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Developmental Learning Disorders

Michael A. Davis, MD  


A learning disorder is identified in 6-7% of all school-aged children, and twice as many boys as girls are diagnosed. The disorders may be identified as early as the preschool years. Learning disorders are not outgrown.

Clinical Definitions

Learning disability is defined as difficulty in the acquisition and use of basic reading skills, reading comprehension, oral expression, listening comprehension, mathematical reasoning, and mathematical comprehension. This definition requires a 2-year discrepancy between the child's expected level of achievement and the child’s level of performance.

Learning disorders include all disorders that cause a persistent deficit in function of the brain, including mental retardation, acquired disorders (eg, traumatic brain injury), and difficulties with fine motor coordination (dysgraphia, dyspraxia), modulation of sensory modalities (ie, tactile defensiveness, hyperacusis), social cognition (autism), and executive functioning. Attention deficit disorder is also included.

Disorders of Speech and Language


Dyslexia is a disorder of phonologic processing and decoding of words. It is the most common developmental language disorder. Dyslexia frequently is familial, occurring more often in sons (35-40% risk) than in daughters (17-18% risk).

Dyslexic children do not appreciate that speech is composed of sounds that join together to form words. When reading or writing, the child has difficulty in decoding or encoding words.

Preschool children who have dyslexia manifest delays in acquisition of speech, poor articulation, difficulty with learning the names of letters and colors, and persistent missequencing of syllables (eg, "aminals" for "animals").

These children have difficulty following multi-step directions. They are unable to express frustration by "using words" and, therefore, are prone to develop secondary behaviors such as hitting, kicking, or throwing tantrums.

Dyslexia can be diagnosed confidently by the end of the second grade. Children will be slow and halting in their oral reading and have difficulty in reading comprehension. They have poor word retrieval and frequently use more fillers ("um," "like," "you know") in their speech.

Attention-Deficit Hyperactivity Disorder (ADHD)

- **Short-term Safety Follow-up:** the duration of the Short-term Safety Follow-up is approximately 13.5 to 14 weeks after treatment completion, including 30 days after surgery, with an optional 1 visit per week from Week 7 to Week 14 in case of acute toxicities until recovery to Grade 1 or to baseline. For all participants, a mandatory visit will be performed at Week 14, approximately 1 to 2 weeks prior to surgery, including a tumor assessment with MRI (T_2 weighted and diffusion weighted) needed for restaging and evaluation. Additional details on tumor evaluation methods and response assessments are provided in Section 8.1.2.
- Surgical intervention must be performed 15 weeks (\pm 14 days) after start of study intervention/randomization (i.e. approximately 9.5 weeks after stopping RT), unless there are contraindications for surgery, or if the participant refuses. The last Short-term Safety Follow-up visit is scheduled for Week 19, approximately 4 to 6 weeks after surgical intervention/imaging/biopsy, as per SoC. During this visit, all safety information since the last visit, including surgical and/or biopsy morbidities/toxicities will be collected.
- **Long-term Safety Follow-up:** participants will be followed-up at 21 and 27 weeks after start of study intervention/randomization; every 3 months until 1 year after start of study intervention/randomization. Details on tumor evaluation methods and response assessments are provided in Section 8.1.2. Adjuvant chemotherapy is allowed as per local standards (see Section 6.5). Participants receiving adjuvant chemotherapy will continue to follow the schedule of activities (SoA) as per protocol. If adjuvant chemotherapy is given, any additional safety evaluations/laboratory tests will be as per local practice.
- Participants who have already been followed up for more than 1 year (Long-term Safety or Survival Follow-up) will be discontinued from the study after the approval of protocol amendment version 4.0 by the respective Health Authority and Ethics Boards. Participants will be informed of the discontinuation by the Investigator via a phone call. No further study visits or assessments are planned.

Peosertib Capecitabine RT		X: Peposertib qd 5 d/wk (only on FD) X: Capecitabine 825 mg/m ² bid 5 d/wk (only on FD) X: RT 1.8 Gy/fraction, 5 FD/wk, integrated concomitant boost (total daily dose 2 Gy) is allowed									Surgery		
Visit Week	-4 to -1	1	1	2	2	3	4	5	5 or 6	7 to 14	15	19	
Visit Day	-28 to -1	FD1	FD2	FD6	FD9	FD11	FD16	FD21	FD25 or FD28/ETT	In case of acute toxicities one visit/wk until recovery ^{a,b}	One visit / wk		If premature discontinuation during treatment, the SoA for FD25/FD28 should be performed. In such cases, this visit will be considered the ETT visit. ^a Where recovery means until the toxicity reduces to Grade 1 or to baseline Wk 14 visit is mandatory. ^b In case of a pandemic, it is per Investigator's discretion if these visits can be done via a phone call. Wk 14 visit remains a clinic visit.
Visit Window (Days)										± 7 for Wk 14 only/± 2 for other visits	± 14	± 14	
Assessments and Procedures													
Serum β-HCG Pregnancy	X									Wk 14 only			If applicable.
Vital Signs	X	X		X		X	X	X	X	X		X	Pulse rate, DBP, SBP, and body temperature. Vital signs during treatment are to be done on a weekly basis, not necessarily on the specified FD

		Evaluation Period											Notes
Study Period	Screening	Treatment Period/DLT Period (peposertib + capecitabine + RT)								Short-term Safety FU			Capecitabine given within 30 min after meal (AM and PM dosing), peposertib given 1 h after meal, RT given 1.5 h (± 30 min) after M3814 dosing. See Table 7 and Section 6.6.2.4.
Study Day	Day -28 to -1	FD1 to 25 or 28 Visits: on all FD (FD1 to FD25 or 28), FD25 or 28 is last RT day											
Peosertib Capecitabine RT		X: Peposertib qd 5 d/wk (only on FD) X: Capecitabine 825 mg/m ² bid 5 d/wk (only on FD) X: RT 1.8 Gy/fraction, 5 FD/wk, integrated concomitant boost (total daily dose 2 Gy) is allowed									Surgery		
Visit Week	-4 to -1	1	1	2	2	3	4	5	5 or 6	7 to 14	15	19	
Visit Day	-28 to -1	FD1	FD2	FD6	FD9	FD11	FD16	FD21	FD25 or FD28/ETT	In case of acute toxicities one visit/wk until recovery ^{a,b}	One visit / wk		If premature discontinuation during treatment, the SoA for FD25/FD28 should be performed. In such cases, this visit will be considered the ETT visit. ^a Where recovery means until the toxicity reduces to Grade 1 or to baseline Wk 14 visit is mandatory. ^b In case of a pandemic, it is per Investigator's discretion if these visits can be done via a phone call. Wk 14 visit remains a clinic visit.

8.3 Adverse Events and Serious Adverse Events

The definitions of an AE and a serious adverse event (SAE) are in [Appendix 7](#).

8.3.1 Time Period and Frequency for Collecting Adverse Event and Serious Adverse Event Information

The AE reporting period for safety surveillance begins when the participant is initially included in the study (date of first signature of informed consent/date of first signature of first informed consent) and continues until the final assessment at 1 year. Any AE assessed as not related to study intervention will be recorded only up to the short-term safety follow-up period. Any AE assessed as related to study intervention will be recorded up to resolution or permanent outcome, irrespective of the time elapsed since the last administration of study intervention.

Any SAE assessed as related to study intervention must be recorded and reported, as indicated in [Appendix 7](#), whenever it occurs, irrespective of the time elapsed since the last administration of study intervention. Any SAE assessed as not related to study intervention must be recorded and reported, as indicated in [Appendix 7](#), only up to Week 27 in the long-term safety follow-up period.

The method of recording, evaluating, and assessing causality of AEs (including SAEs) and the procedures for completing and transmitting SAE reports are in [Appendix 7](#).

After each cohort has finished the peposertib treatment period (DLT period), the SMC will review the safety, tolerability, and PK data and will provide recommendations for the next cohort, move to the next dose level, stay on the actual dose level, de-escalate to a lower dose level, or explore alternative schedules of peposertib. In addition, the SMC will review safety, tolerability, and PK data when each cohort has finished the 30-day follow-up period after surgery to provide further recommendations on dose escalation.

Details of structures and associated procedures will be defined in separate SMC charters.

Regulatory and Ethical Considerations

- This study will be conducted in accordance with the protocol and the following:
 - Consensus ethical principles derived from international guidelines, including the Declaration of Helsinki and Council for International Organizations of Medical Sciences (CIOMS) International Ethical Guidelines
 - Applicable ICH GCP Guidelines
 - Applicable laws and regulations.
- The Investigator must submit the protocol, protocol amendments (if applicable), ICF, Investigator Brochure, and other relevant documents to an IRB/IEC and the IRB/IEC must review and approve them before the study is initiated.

ADHD is a heritable disorder characterized by an inability to sustain attention, impulsivity, distractibility, and overactivity. Symptoms must be manifested in multiple settings (eg, in school and at home). ADHD affects 3-6% of school-aged children.

Preschool children may be hyperactive or disinhibited, judge danger poorly, and be physically aggressive with peers. They often move rapidly from toy to toy in a chaotic fashion, and play skills are delayed for their level of intelligence.

School-aged children who have ADHD fidget, wander, and have difficulty remaining seated. They are easily distracted and inattentive and have great difficulty in organizing themselves, completing tasks, and working independently.

Adulthood is often characterized by an inability to maintain employment, by substance abuse, and by social isolation.

Differential Diagnosis of ADHD and Learning Disorders

Overactivity and irritability may be caused by chaotic families, depression, or hyperthyroidism.

High lead levels, caffeine, antihistamines, or corticosteroids also may cause overactivity. Children who have autism or a pervasive developmental disorder may be very agitated.

Disorders of sleep (especially sleep apnea) and hearing loss may cause similar behaviors.

Acquired Memory Disorders

These children have difficulty restarting tasks after interruptions. They may be labile, impulsive, and inattentive.

This group of disorders is caused by trauma, recurrent seizures, central nervous system infection, stroke, tumor, or exposure to toxins.


This disorder is characterized by limitations in social cognition (lack of reciprocity, sensitivity to nonverbal cues, appreciation of humor). Their interests are constricted, and their repertoire of activities is restricted, and they have atypical development of play and language.